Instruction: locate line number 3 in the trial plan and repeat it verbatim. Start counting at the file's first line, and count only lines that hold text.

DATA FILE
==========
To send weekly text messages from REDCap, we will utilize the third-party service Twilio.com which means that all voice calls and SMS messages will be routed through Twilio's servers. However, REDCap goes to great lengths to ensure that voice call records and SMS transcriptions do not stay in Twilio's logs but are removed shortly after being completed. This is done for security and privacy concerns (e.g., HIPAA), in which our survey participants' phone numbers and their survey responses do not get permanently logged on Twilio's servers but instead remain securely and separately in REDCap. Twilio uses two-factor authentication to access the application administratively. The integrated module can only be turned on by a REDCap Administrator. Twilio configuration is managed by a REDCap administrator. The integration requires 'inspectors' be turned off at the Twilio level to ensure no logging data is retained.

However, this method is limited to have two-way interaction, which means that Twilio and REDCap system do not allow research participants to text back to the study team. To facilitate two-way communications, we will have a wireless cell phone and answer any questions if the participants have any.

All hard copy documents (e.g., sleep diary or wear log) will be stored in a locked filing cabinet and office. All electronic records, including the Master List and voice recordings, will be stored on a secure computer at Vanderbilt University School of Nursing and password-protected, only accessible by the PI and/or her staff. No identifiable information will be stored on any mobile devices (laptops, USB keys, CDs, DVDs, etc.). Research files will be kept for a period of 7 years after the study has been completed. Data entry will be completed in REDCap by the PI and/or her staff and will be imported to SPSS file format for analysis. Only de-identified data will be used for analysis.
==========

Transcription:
All hard copy documents (e.g., sleep diary or wear log) will be stored in a locked filing cabinet and office. All electronic records, including the Master List and voice recordings, will be stored on a secure computer at Vanderbilt University School of Nursing and password-protected, only accessible by the PI and/or her staff. No identifiable information will be stored on any mobile devices (laptops, USB keys, CDs, DVDs, etc.). Research files will be kept for a period of 7 years after the study has been completed. Data entry will be completed in REDCap by the PI and/or her staff and will be imported to SPSS file format for analysis. Only de-identified data will be used for analysis.